... ideals, standards, aspirations,those are chameleon words, and take color from their speakers,often false tints. A scholarly man of my acquaintance once told me that he traveled a thousand miles into the desert to get away from the word uplift, and it was the first word he heard after he reached his destination.
(Carolyn Wells (1862-1942), U.S. author. The Rest of My Life, ch. 4 (1937).)
These studies which stimulate the young, divert the old, are an ornament in prosperity and a refuge and comfort in adversity; they delight us at home, are no impediment in public life, keep us company at night, in our travels, and whenever we retire to the country.
(Marcus Tullius Cicero (106-43 B.C.), Roman orator, philosopher, statesman. Pro Archia Poeta, 14.)
The things which can make life enjoyable remain the same. They are, now as before, reading, music, fine arts, travel, the enjoyment of nature, sports, fashion, social vanity (knightly orders, honorary offices, gatherings) and the intoxication of the senses.
(Johan Huizinga (1872-1945), Dutch historian. The Autumn of the Middle Ages, ch. 2 (1921, trans. 1995).)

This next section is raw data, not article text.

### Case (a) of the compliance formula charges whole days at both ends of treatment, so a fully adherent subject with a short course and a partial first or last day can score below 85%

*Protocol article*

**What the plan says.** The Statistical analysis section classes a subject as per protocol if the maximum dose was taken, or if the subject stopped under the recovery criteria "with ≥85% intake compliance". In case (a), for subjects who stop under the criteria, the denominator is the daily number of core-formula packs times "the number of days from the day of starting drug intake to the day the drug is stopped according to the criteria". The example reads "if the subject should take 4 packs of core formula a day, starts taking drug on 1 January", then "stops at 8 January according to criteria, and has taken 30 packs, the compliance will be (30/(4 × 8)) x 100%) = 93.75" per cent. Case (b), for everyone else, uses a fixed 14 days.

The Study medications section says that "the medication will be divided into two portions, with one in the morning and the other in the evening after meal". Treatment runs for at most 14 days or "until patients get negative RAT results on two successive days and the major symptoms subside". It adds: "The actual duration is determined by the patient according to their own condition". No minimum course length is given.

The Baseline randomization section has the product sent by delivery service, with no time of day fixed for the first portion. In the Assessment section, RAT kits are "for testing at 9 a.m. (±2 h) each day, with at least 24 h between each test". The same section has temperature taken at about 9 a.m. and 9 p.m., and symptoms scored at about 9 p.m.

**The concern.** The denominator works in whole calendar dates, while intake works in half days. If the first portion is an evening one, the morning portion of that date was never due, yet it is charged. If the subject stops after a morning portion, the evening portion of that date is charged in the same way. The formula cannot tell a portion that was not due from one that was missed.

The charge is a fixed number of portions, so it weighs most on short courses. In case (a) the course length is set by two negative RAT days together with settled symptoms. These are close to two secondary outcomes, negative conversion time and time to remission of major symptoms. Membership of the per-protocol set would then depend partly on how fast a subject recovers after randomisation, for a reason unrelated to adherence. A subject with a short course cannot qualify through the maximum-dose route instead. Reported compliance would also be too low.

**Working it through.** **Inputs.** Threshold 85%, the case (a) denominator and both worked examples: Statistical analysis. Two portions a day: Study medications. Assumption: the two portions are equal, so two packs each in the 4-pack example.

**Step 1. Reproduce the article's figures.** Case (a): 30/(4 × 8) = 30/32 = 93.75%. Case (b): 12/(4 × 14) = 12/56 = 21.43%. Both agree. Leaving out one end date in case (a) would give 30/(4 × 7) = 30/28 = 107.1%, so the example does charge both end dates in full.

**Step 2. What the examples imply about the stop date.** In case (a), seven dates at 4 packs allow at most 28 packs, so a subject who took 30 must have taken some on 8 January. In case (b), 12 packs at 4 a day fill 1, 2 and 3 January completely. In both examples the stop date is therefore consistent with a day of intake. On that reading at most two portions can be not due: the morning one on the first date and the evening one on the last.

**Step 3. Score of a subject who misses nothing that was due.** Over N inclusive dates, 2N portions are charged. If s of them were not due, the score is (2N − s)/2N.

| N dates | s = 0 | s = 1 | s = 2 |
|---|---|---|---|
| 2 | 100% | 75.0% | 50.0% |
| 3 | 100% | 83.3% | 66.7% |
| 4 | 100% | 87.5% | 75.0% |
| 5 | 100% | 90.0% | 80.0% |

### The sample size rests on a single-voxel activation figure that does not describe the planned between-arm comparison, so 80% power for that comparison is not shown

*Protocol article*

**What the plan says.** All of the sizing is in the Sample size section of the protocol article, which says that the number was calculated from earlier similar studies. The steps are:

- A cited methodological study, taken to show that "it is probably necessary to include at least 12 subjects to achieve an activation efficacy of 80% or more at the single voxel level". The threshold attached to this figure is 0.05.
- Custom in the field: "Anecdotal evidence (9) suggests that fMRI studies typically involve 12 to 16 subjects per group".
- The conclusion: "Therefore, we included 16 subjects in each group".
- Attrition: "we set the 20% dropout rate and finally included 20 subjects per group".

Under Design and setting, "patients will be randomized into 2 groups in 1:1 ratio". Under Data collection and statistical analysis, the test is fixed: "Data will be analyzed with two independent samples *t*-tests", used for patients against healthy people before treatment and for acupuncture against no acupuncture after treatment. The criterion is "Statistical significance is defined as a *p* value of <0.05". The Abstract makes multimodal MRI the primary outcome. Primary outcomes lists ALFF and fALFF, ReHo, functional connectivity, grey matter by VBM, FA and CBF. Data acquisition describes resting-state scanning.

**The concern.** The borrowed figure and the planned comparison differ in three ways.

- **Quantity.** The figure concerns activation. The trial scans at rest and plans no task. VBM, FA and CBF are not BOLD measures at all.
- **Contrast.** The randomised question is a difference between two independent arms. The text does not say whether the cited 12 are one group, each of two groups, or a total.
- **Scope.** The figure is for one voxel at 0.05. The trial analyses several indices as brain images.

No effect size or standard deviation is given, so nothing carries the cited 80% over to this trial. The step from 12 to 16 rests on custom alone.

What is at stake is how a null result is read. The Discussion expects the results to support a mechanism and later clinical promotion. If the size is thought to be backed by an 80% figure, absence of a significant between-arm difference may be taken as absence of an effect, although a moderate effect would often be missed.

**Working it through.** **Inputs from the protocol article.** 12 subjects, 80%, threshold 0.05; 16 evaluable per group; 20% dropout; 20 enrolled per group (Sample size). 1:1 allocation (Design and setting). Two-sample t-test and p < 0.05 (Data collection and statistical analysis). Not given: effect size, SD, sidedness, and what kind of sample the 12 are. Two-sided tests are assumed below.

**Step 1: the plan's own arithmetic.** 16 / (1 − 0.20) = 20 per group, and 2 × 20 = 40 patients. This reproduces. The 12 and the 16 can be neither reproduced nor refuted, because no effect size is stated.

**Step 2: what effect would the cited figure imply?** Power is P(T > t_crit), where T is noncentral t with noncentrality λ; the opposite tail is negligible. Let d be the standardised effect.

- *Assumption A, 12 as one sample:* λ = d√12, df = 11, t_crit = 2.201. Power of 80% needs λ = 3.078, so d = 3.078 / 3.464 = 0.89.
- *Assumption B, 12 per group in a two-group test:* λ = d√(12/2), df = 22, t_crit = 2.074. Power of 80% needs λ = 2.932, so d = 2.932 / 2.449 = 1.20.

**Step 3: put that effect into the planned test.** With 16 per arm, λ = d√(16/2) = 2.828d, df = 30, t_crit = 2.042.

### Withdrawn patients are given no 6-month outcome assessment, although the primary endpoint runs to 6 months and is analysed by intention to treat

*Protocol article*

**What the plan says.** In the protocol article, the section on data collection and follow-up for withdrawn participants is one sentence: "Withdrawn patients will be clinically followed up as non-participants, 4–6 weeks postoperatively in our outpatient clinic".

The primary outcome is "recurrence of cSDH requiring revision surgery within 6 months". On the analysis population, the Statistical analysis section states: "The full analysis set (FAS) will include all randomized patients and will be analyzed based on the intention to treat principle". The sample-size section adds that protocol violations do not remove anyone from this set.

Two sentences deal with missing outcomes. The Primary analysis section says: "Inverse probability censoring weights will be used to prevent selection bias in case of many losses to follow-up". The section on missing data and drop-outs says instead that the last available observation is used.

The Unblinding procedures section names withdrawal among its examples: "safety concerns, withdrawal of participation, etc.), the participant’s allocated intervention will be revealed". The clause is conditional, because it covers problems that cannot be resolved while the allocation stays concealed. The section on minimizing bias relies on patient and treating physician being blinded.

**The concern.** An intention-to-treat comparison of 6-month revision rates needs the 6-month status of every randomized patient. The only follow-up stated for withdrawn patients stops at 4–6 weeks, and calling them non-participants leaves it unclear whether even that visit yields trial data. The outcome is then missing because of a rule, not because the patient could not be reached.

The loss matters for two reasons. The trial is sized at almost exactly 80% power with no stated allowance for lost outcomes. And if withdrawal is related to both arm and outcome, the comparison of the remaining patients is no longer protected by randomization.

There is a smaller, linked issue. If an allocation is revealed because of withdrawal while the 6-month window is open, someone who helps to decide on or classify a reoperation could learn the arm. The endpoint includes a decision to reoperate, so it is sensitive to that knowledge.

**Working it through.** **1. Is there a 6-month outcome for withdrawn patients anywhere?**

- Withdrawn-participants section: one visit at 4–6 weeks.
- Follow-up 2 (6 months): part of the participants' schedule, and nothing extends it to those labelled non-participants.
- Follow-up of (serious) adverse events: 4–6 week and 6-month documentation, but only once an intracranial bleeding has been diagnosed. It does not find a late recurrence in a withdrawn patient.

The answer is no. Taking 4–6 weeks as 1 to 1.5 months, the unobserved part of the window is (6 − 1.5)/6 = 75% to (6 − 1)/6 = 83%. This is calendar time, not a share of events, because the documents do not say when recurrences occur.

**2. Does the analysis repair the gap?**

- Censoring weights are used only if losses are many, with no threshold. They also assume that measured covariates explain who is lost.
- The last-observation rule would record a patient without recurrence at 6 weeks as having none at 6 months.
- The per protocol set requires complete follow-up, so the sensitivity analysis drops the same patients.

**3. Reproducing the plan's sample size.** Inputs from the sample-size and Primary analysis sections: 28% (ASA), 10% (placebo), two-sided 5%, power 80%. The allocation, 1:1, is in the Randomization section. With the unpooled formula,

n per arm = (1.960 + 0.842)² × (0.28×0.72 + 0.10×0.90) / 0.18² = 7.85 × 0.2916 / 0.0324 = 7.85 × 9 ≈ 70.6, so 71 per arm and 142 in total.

Travelling, gentlemen, is medieval, today we have means of communication, not to speak of tomorrow and the day after, means of communication that bring the world into our homes, to travel from one place to another is atavistic.
(Max Frisch (1911-1991), Swiss author, critic. Originally published as Homo faberEin Bericht, Suhrkamp (1957). Professor O., in Homo FaberA Report, p. 100, trans. by Michael Bullock (1977), Abelard-Schuman (1959).)
I pity the man who can travel from Dan to Beersheba, and cry, 'Tis all barrenand so it is; and so is all the world to him who will not cultivate the fruits it offers.
(Laurence Sterne (1713-1768), British author, clergyman. A Sentimental Journey through France and Italy by Mr. Yorick (1768), ch. "In the Street. Calais." Ed. Gardner D. Stout, Jr., University of California Press (1967).)